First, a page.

My kids are mad at me. Again. We have a rule in our house – no electronics after 9 pm. But simply stating a rule is powerless against the spells cast by the hypnotic blue glow. It’s my fault – I haven’t been enforcing said rule. Not surprisingly, everyone is tired, cranky, and distracted. So, in an attempt at better parenting, I downloaded a simple app to help me set times to block usage, such as during bedtime.
This angered my little people to the extreme. They didn’t understand the loss of control. Why a “good” thing was being taken away from them when they didn’t really do anything wrong and it seemed so harmless. They didn’t understand why parents are so MEAN.
They didn’t know why Farva died.
I’m a cat person. Even though most cats hate me. Every single one I owned before Farva couldn’t care less about my existence. I’m certain my current cat is plotting my demise right now. But Farva was different. She was the ONE. She loved to cuddle, would let me pet her for hours, would purr incessantly. Well, as long as she was fed. I figured this out early on – more food meant more love from Farva.
So I fed her. A lot. We joked about her round belly that would protrude even more when she laid in her favorite position (on her back, feet flailing). I should have done something besides laugh back then. I wish I would have understood the Christian concept of charity, or unselfish love. If I had cared more about her well-being than my own happiness, things might have turned out differently.
Charity is a Divine virtue by which we love God above all things for His own sake, and our neighbor as ourselves for the love of God. ~Baltimore Catechism
Life marched on, and I barely noticed how overweight she had become – until she could barely walk. I realized this couldn’t be good and tried to cut back on her portions. But it was hard. She was used to getting food whenever she wanted, so this rendered me useless to her. My cuddling days were over, as she stiffly walked off, nose in the air. I couldn’t stand it. I would cave in and slip her treats whenever I could – which was a lot.
When you’ve passively dismissed the option to be proactive, reactive is the only dangerous game left to play.
When Farva quit eating, I finally took her to the vet. They informed me she was morbidly obese and had liver disease. I couldn’t bring myself to put her down. This was all my fault. I hadn’t been strong enough to say no to her. To say no to what I thought was love. They prescribed medicine and special diet cat food. She hated it. Meal times that were once full of treats and cuddles and purrs were now the worst part of our days. But I didn’t care.
I was determined to save her. Determination wasn’t enough.
Guilt is a warning for change that shouldn’t be ignored, not a last minute cure for selfish mistakes.
One night as I was rocking my baby daughter to sleep, I heard a sound like a quiet balloon popping. When I went to investigate, I found Farva dead in her litter box. Her lungs had collapsed from the weight I had helped her put on because I was selfishly seeking her love and affection. Weight I could have easily helped her avoid if I had been strong enough to say no. If I had let the power of charity override the fleeting feeling of love. All I had wanted was to make her happy, but what I gave her instead was a slow, miserable death.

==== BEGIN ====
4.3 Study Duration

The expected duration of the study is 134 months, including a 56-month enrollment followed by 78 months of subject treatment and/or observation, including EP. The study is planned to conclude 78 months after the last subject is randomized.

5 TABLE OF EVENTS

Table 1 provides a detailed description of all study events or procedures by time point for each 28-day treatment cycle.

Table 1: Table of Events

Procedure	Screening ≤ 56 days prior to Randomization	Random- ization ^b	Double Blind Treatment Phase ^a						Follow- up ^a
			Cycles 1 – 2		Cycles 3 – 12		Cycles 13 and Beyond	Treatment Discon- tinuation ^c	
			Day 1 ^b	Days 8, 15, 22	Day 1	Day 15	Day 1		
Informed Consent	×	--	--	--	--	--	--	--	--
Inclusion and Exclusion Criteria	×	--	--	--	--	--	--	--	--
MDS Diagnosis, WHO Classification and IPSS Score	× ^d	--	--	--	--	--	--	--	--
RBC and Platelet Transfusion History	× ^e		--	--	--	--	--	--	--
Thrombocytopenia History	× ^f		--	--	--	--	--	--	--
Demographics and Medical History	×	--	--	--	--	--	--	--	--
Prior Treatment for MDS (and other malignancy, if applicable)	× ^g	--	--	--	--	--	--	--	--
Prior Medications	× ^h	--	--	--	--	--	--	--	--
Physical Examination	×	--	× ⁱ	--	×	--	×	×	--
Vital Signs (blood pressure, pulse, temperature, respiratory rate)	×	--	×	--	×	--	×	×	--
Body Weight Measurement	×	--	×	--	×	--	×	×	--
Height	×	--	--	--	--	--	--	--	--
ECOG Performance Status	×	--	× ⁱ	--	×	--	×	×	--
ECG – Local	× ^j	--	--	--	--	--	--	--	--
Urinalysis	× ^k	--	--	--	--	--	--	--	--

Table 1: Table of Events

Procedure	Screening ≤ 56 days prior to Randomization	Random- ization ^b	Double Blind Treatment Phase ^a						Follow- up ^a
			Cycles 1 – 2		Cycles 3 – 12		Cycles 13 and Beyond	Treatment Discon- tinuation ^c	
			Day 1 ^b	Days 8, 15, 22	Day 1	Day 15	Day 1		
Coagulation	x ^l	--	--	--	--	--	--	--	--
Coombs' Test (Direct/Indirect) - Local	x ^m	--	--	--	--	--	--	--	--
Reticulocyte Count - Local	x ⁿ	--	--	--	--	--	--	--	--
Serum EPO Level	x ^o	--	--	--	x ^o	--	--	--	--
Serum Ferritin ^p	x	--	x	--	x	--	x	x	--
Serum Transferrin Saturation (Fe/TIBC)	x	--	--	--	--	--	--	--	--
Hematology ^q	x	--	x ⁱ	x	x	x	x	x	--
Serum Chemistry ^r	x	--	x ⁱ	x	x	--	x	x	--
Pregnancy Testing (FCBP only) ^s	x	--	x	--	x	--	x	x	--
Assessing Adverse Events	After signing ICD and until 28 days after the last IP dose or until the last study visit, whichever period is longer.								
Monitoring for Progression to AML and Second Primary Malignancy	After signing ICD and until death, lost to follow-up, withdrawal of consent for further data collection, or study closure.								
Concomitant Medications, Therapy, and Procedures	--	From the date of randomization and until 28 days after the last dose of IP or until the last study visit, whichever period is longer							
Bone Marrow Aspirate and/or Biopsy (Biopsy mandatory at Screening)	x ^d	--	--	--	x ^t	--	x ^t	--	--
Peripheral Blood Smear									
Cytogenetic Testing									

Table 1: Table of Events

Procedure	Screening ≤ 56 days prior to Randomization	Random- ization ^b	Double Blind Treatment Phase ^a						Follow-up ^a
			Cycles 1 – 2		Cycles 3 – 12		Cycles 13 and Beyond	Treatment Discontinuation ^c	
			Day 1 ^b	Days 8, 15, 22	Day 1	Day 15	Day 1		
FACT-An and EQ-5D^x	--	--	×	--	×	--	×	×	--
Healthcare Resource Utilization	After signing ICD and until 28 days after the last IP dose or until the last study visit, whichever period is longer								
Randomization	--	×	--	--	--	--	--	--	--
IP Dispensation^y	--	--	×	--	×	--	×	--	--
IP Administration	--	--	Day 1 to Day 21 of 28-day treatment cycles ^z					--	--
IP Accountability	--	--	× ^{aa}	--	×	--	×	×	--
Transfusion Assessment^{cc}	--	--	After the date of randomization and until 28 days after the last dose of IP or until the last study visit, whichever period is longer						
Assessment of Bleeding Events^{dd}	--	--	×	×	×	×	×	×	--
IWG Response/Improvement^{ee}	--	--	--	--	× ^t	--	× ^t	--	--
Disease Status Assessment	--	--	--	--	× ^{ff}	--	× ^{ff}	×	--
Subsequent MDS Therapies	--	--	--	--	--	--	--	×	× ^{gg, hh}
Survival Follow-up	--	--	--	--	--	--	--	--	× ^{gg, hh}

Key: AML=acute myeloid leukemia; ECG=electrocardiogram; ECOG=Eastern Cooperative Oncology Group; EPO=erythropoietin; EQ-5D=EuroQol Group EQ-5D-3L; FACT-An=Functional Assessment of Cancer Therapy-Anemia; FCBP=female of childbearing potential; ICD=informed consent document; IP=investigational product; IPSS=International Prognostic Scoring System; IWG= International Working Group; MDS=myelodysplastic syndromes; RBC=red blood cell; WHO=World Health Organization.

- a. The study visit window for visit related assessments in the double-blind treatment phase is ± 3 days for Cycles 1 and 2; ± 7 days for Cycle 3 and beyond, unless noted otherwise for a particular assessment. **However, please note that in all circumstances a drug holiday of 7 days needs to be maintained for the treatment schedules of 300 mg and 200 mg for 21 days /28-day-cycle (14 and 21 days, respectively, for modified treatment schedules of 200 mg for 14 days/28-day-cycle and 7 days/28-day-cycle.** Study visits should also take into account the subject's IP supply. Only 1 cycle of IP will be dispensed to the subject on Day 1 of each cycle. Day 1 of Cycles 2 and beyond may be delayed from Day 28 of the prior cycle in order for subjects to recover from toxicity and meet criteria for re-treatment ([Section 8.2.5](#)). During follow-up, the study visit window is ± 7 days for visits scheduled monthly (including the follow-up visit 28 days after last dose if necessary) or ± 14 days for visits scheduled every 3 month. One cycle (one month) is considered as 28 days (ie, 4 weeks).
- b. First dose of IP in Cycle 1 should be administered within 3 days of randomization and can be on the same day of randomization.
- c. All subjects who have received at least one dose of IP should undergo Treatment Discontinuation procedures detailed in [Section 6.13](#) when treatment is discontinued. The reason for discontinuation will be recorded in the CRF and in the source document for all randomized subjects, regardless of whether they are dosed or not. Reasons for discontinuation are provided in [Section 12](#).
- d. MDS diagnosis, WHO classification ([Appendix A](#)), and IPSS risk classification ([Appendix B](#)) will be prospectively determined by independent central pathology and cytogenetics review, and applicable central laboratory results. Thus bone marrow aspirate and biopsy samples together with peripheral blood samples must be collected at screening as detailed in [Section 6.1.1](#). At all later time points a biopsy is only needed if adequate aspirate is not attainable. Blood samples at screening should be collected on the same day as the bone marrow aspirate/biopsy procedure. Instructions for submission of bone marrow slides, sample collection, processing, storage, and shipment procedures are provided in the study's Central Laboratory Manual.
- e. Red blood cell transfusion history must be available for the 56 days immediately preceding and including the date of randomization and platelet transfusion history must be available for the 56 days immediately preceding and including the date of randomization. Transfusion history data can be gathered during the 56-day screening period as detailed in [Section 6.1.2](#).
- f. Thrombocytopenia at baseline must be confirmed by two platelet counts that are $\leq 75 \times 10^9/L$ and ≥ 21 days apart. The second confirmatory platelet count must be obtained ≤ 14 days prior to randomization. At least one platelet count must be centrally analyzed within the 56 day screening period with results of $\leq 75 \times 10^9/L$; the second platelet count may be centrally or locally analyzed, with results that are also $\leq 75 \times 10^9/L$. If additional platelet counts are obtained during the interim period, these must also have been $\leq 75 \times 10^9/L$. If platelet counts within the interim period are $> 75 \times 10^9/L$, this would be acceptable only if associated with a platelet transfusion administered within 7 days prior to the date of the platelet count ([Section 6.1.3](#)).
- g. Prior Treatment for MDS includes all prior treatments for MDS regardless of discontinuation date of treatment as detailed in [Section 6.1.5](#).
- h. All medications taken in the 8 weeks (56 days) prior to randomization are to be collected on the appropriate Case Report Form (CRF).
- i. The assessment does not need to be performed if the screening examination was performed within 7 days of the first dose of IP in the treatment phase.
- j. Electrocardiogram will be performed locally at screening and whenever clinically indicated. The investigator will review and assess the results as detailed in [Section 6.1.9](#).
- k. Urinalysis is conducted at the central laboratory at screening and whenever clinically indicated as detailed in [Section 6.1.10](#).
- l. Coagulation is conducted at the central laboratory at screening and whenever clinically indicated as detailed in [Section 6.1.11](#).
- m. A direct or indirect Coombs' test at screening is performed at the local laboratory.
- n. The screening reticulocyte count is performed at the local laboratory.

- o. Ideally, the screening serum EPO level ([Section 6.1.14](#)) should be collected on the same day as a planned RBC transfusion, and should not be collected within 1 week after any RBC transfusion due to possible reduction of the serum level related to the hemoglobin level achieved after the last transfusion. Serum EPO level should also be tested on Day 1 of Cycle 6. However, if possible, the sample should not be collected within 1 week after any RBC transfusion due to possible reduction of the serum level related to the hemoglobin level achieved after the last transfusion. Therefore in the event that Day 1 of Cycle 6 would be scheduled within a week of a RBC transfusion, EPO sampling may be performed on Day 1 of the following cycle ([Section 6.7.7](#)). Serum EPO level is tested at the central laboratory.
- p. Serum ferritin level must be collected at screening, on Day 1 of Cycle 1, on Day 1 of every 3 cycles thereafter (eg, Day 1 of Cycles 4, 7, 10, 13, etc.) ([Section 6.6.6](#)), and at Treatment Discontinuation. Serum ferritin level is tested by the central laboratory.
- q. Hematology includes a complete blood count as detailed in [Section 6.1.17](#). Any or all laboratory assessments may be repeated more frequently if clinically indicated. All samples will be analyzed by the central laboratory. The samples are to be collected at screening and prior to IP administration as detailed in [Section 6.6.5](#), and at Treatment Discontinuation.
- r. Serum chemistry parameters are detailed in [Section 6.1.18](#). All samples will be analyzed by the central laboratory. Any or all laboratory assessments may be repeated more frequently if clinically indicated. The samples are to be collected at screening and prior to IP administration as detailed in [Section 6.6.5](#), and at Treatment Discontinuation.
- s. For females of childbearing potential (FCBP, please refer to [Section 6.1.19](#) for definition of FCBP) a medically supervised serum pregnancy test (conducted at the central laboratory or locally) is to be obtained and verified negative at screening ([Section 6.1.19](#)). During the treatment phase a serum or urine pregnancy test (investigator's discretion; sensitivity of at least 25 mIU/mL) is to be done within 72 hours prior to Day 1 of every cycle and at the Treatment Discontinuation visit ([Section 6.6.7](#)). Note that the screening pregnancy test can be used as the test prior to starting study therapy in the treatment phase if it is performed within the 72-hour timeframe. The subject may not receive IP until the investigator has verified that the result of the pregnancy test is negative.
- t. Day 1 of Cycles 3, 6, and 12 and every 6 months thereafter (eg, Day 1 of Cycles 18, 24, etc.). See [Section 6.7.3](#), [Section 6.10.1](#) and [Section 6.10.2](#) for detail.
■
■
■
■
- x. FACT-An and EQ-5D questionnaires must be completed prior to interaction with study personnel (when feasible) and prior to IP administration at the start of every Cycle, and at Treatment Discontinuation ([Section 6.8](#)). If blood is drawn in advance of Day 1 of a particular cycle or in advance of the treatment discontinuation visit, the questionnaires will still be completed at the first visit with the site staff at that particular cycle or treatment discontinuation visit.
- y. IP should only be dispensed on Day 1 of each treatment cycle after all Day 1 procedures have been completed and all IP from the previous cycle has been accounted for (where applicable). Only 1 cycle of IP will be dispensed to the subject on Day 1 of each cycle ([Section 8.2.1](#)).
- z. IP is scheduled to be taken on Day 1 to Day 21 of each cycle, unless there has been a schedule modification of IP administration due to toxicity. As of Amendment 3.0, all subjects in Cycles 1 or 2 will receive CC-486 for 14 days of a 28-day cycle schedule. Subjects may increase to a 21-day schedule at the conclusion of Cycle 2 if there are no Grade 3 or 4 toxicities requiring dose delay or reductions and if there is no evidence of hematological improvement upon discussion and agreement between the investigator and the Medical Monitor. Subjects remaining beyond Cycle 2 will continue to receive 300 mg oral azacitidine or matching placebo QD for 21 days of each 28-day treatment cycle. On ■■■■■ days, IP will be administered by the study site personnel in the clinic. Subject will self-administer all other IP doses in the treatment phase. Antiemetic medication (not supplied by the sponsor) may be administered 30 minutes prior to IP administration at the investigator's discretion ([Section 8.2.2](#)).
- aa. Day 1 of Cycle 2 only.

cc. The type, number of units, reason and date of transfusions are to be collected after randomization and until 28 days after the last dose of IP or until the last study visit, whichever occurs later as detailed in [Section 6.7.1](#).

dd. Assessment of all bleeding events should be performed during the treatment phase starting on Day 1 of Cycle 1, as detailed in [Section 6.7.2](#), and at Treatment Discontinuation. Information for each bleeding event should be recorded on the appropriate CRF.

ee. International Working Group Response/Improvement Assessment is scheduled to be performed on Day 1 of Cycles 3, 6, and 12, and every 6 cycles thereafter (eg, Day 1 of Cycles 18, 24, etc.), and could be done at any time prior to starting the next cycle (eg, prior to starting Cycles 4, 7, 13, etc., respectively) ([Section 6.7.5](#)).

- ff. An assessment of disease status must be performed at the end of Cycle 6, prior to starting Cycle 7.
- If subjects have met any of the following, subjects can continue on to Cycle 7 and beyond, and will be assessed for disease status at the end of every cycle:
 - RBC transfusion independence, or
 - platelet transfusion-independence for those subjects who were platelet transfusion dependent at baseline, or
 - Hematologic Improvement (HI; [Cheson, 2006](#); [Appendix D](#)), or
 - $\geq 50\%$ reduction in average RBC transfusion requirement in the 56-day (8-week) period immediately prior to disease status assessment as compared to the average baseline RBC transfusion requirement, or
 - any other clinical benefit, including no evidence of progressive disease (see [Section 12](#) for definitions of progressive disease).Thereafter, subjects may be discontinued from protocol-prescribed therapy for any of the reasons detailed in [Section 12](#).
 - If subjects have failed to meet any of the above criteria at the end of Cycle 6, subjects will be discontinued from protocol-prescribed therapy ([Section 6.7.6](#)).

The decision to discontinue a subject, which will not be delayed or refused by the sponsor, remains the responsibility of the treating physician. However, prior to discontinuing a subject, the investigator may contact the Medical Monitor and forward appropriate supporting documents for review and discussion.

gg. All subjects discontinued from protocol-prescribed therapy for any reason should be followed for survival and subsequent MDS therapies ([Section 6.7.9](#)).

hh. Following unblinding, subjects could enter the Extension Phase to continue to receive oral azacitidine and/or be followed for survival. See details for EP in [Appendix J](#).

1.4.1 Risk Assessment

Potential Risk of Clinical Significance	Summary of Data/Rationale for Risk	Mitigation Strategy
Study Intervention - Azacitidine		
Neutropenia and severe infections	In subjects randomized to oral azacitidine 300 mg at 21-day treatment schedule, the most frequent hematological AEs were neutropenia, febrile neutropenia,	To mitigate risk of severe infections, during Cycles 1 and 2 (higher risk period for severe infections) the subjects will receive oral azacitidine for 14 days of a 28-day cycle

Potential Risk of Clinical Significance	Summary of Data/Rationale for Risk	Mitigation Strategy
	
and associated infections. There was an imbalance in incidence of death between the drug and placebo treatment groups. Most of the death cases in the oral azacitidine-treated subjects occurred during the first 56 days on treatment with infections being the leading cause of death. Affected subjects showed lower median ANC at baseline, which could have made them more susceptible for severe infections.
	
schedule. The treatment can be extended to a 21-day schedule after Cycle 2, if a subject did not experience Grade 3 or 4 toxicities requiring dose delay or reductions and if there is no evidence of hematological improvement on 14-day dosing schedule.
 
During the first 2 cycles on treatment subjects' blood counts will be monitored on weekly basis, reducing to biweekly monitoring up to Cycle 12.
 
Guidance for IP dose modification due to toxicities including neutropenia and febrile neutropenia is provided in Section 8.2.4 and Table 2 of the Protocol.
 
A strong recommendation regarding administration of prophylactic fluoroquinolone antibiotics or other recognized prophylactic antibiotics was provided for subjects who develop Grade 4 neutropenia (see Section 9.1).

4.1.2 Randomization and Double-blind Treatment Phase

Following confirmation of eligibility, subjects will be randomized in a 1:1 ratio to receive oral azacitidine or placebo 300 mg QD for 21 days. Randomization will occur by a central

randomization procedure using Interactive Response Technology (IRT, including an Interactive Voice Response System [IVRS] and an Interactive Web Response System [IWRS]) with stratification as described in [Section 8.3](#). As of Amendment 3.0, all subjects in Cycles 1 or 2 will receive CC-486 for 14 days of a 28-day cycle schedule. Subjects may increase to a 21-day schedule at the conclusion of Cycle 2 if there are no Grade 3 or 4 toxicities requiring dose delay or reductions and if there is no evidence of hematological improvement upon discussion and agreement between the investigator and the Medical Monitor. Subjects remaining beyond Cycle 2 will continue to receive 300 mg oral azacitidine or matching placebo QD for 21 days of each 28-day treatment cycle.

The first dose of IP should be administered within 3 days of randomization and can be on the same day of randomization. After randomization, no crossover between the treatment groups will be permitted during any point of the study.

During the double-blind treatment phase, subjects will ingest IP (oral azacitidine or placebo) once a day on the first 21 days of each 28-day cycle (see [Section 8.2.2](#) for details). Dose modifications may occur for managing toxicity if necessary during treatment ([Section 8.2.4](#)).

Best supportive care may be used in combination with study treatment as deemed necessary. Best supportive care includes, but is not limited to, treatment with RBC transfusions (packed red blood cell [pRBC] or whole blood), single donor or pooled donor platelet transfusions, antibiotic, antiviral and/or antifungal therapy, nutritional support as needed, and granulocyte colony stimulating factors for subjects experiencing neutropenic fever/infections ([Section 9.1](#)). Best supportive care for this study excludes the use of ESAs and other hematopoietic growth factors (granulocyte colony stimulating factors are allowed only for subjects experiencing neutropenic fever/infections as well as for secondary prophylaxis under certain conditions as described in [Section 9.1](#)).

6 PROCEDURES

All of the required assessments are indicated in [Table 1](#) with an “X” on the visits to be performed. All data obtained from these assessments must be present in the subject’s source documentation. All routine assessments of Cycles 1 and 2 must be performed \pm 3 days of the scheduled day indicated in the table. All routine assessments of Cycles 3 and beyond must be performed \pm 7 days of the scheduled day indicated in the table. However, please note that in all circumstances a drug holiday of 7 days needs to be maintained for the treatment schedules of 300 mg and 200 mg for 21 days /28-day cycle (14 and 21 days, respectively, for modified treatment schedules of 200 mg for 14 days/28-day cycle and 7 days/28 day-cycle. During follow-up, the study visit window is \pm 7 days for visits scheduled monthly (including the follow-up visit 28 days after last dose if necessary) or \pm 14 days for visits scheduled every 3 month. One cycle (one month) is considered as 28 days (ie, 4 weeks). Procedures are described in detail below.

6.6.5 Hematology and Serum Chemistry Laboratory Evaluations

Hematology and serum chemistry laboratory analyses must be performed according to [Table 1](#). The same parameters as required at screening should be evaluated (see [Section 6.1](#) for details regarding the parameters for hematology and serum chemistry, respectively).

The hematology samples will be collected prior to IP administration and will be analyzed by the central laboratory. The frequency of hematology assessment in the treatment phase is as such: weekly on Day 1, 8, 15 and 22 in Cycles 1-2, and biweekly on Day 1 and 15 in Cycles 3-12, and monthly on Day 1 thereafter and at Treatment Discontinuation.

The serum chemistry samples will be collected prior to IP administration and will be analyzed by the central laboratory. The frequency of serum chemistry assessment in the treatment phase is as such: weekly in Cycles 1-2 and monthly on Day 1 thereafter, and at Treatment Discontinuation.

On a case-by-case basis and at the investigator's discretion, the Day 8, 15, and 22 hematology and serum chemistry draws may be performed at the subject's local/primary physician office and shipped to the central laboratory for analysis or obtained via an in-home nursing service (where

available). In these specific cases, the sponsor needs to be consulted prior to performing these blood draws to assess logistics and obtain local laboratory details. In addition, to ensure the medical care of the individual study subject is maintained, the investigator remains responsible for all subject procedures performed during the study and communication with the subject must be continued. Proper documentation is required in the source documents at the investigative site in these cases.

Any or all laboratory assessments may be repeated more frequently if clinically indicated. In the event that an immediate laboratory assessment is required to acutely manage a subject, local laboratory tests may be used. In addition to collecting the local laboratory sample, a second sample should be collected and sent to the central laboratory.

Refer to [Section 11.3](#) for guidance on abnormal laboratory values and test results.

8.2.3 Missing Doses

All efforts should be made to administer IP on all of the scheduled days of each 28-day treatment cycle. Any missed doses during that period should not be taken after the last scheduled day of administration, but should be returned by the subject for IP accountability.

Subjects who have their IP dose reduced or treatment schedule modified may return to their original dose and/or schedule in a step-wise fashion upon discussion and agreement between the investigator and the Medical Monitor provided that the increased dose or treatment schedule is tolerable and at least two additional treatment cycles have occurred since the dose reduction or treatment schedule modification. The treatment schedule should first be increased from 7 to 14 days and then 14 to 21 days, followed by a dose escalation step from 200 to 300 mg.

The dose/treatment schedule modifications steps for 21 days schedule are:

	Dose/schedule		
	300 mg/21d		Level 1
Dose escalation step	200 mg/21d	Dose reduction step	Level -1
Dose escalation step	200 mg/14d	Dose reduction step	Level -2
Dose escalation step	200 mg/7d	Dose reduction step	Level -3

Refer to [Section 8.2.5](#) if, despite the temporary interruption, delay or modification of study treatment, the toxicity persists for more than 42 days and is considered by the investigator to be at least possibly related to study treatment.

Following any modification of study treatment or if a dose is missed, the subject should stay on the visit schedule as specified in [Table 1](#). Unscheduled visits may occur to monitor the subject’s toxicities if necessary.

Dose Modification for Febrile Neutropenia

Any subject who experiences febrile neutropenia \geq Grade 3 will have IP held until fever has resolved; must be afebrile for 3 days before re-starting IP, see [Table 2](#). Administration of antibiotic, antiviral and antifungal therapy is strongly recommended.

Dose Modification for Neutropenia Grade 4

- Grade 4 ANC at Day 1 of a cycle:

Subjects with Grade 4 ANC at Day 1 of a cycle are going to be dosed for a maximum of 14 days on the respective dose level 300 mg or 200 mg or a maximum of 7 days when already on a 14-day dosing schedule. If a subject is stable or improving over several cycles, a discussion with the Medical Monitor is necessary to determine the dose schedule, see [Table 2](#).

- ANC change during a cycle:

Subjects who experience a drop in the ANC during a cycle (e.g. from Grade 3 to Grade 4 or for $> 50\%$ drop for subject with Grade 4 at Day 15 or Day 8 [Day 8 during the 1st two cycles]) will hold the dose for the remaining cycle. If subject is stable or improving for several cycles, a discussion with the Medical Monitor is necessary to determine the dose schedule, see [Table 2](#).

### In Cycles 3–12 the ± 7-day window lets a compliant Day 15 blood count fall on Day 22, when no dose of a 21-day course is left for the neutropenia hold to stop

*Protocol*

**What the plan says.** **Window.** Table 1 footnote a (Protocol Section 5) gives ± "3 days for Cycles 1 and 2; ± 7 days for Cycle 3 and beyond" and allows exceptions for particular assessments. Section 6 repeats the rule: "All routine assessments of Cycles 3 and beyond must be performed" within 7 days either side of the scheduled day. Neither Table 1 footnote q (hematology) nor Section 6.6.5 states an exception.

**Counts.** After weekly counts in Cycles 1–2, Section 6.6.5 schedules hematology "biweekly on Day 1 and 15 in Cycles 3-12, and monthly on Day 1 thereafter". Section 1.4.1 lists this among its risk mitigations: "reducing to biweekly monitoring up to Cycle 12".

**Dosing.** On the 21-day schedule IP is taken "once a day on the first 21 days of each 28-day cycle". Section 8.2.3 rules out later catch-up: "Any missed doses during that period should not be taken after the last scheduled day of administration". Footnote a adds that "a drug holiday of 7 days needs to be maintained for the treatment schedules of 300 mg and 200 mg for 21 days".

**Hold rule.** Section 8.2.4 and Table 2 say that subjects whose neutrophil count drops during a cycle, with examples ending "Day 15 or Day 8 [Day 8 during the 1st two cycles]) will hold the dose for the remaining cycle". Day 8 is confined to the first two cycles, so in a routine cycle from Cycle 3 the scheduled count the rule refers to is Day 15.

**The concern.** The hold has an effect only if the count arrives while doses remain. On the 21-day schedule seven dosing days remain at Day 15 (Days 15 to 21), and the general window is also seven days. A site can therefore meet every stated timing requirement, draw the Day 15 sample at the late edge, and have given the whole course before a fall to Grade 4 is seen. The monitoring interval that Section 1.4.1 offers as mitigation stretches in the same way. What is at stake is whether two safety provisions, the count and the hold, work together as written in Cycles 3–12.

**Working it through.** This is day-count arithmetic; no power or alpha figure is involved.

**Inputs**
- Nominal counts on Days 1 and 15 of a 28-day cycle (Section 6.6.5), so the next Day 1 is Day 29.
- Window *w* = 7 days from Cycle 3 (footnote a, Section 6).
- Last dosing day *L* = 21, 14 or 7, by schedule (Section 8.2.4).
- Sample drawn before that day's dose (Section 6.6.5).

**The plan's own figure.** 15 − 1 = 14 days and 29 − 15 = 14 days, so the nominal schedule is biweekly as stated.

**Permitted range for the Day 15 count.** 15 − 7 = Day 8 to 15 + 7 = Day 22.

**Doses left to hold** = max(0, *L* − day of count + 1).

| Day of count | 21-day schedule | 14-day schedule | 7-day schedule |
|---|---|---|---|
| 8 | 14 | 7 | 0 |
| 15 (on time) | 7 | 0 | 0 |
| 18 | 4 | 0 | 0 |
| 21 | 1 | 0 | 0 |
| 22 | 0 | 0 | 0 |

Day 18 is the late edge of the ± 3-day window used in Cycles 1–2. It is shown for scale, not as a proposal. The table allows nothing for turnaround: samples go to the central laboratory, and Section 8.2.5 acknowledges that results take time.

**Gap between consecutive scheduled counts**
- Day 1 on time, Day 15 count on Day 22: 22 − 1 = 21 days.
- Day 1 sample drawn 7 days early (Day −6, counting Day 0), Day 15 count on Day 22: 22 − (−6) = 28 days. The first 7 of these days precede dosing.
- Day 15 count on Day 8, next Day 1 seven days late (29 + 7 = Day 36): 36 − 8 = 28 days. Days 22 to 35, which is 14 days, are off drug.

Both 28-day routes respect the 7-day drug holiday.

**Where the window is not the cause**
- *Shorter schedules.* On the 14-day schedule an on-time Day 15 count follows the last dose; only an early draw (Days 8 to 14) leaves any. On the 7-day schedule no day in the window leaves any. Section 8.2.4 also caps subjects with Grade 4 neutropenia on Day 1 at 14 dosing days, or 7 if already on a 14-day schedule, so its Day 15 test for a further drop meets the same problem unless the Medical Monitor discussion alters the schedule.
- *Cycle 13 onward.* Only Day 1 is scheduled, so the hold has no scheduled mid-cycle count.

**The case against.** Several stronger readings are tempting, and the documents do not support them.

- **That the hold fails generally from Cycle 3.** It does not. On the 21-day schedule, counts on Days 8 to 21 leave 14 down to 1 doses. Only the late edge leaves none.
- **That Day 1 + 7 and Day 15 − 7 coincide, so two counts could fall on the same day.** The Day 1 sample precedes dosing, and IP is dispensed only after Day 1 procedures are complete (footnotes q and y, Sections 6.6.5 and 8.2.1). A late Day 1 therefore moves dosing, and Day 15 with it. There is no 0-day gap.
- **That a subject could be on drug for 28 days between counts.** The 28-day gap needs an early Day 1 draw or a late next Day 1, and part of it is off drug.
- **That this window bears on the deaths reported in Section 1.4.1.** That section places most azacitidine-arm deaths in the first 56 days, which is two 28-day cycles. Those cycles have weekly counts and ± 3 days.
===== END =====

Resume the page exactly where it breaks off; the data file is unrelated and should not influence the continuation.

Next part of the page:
It all sounds quite dramatic, doesn’t it? All that over a cat? But I believe God makes good out of all things. Even our sufferings. And even our sufferings that we have brought on ourselves. It took thirteen years and a lot of soul searching to really understand what Farva’s death taught me – that love is more than a feeling, it’s an act of will. It’s the power of true, selfless charity. It will likely take my children that many years or more to understand why I do what I do.
So yes, my sweet children, your dad and I will take away the electronics so you don’t form an unhealthy addiction, even if we’ve been too relaxed in the past. We will block you from inappropriate websites and video games, even if everyone else is using them. We will instill a curfew that seems way too early. We will ask where you are and meet the people you are with and say no whenever we deem it necessary. We won’t be your accomplices in sabotaging good habits. We will even make you eat fruits and vegetables. (Gasp!) We will mess up, and cave in, and try again. It may not be “fair.” When you complain about reading the Bible, or saying prayers, or going to church, we will find a way to help you find God again. Relentlessly.
Even if you stiffly walk off with your nose in the air.
Even if you say you hate us.
Because we love you more than a feeling.
Because you deserve true charity.
Because Farva died and taught me a lesson.
Because Jesus died and taught me how to live.
There will be many times when our human weakness for love and acceptance threatens to consume the will. May the power of charity prevail. May God give all of us the grace to deny ourselves for others, and to find the strength and patience required, not just for our journey, but for their journey.
And now there remain faith, hope, and charity, these three: but the greatest of these is charity.
~1 Corinthians 13:13
2 thoughts on “Why Farva Died”
I like the additions you made. 😊
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Missy, this is so soo good. And I needed to hear it ( because of a different issue) but the principle is the same. I will love selflessly with boundaries and grace to do what’s right, not just what is easy or what I want. Thank you, thank you.
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